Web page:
By Rabbi Debbie Reichmann

My daughter has just finished high school and will be heading off to college soon. Unsurprisingly, she is being peppered with questions about what she intends to study, her thoughts for her future, and, the ever-popular, “What do you want to be when you grow up?”

If you’d asked me this when I was 18, I wouldn’t have hesitated for a split second, I would have said, “doctor.” In fact from age 2 to somewhere in college that was my answer – except a 2 week period when I was about 4 when I desperately wanted to be a trapeze artist.

My path was clear to me. College, med school, internship, residency, physician.

Clearly, things didn’t go as planned.

Like for many, the reality of college science and math classes proved too much for me. But, having had a clear path for so long, I jumped immediately to the next option. Law School.

This path seemed to work for a while. I finished law school, passed the bar, and began working in the field of health policy. For ten years, I stumbled from one job to the next, always hoping that this would be the one that I would, if not enjoy, not hate. It didn’t happen.

What did happen was something unexpected. Through a series of coincidences and unlikely events, I found myself working at Georgetown University’s Office of Campus Ministry. Not a doctor’s office, not a legal office, not a circus tent.

But, I had found my place. Waking up each morning to go to work and be able to discuss religion and philosophy, and meet people with all sorts of different views on God was enjoyable. I loved meeting students and hearing their stories, and watching them find their way in the world, in academics, and in personhood. Many of the students I got to know were interfaith, and many of these were ones who had been shut out of part of their heritage. One or another of their parents’ faiths had closed the door on them, and they (the children) were curious about what they had missed. These situations and those like them spurred me to examine long-held beliefs about interfaith relationships and to find those beliefs short-sighted and damaging.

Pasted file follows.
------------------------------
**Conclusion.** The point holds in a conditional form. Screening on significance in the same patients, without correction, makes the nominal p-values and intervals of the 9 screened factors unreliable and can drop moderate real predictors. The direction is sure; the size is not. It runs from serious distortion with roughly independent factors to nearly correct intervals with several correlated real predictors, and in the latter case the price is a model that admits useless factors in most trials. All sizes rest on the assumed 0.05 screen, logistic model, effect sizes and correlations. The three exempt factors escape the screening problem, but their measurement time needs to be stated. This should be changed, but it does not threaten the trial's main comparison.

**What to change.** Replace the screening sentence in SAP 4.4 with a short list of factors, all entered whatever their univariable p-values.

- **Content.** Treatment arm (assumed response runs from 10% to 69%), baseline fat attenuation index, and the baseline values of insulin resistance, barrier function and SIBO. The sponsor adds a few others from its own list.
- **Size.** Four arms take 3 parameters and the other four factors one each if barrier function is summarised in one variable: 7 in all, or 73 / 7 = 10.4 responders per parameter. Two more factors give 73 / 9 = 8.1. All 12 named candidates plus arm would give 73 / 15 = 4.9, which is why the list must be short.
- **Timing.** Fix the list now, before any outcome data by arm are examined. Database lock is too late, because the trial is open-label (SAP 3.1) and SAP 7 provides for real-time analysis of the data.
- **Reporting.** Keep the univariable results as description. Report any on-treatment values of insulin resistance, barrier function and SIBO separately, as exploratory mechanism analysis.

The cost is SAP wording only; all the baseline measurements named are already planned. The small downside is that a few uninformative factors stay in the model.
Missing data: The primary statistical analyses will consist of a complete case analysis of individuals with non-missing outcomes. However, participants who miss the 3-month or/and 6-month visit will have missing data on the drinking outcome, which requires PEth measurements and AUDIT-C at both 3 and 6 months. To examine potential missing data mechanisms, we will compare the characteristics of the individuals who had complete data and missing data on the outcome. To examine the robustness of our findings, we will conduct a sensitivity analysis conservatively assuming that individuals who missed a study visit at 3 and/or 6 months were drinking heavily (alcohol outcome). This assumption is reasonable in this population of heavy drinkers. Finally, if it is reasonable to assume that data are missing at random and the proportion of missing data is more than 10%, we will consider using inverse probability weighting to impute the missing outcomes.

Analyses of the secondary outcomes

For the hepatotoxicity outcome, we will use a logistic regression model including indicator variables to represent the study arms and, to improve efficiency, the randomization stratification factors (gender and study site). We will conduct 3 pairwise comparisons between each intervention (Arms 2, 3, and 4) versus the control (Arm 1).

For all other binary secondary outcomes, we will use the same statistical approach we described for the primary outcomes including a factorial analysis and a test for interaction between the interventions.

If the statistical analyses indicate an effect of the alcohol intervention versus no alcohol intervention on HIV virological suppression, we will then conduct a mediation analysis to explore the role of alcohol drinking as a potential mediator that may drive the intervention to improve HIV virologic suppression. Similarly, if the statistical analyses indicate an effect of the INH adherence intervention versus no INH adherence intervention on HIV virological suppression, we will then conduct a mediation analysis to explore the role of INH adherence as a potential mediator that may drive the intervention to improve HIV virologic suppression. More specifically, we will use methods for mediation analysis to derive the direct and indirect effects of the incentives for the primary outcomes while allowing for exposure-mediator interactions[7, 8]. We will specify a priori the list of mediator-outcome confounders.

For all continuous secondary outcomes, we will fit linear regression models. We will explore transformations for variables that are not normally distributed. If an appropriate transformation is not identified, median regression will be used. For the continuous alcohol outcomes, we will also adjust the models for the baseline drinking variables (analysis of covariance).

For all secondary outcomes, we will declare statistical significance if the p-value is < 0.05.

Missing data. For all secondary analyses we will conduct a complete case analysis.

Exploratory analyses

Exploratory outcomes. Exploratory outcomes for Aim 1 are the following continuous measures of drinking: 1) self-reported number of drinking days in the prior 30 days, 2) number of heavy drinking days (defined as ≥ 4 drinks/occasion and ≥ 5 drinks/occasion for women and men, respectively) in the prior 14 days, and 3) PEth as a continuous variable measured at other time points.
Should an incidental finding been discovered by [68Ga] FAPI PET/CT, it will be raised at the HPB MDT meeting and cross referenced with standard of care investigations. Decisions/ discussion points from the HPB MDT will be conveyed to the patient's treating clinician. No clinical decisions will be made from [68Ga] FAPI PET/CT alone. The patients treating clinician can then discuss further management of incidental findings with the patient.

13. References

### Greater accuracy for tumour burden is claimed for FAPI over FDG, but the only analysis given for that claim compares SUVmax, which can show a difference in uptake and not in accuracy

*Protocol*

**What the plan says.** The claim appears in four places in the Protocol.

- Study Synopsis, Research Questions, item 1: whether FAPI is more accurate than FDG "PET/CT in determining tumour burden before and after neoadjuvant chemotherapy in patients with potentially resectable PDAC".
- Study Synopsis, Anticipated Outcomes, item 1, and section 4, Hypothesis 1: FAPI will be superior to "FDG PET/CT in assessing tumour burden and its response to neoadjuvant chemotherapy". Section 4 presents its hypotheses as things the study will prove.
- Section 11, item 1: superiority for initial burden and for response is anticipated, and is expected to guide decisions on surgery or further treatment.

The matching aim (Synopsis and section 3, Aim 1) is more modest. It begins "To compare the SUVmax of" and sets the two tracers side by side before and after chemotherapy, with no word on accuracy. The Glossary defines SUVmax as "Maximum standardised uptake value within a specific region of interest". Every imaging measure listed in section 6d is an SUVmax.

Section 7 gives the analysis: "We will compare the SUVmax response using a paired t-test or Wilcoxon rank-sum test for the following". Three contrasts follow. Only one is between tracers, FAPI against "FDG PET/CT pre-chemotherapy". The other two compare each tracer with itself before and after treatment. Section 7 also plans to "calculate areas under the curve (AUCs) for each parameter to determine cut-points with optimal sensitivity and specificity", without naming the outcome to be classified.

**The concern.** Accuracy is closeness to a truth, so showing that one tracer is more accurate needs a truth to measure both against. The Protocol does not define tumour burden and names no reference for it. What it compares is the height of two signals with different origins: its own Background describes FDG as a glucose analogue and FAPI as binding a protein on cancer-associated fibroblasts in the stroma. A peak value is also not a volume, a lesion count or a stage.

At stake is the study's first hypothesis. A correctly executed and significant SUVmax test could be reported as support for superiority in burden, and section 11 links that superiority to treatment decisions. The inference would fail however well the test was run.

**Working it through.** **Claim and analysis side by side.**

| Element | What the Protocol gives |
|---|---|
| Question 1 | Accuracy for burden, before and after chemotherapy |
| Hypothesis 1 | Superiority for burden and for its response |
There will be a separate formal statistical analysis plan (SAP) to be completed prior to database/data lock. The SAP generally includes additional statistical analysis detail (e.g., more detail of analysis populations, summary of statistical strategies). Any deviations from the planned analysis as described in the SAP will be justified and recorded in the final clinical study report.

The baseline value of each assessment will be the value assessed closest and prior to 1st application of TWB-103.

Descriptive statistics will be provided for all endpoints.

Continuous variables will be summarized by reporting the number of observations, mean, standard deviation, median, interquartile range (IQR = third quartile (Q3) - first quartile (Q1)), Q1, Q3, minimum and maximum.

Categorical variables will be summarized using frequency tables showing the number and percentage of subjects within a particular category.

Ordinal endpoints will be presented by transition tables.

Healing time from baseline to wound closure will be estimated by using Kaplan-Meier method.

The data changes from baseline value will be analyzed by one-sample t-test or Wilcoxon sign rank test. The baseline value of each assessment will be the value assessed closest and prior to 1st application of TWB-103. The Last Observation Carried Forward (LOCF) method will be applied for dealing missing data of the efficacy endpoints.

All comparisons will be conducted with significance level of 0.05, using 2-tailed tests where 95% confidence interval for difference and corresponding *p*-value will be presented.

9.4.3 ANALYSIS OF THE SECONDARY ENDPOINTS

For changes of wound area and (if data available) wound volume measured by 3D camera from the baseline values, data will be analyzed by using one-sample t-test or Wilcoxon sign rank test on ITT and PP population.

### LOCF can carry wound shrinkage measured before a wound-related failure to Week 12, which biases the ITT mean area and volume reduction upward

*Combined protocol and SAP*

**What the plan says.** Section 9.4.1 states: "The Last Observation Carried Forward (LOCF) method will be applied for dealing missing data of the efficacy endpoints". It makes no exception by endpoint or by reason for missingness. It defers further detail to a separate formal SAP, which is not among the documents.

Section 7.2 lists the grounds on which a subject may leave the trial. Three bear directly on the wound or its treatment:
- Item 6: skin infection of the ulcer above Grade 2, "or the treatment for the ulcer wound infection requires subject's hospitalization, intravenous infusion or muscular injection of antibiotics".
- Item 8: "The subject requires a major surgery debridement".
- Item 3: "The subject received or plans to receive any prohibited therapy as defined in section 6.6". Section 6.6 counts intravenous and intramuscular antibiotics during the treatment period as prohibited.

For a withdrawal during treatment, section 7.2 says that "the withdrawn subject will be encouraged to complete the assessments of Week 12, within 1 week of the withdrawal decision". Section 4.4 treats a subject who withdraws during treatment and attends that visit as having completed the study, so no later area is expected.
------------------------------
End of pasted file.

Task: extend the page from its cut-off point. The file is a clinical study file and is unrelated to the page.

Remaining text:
To make a long story, that most of you have already heard, short. I found my path leading me yet somewhere new, to the rabbinate. Specifically, to be a rabbi for interfaith families and individuals. To be a resource for them, to support them, to teach, and to learn.

Fine. That’s how I got here, to be the Rabbi at IFFP. The ultimate cliche –A wandering Jew. It was a painful journey at times, it was hard, but I have to say I learned and grew and fundamentally appreciated every twist and turn. So, now I’m here. Time to rest on my laurels, right?

I don’t think so.  

Both Judaism and Christianity have lots to say about wandering.

Wandering is a major theme in the Torah. Honestly, it’s a major theme throughout human history. Families, tribes, nations have all upped and moved due to drought, famine, flooding, war, disease, and shpilkes in the tuchus (that’s Yiddish for restlessness). 

Abraham, at the beginning of his story, was told by God to “go forth from your native land, and from your father’s house to the land that I will show you.” He went forth with high expectations, and with a promise from God that he and his progeny would prosper. His travels were far and wide and painted in a positive light.

Later on in the Torah, the Israelites fleeing slavery in Egypt were punished with wandering. “God was incensed at Israel, and for forty years they were made to wander in the wilderness until the whole generation that had provoked God’s displeasure was gone.” Why were they subject to this nomadic lifestyle? They needed to learn to come together as a people, to trust one another, and to lose their fear of the unknown. 

And, of course, throughout the stories of the New Testament, Jesus wandered the length and breadth of Israel (and into Egypt) both due to fleeing danger, and also purposefully, teaching and serving.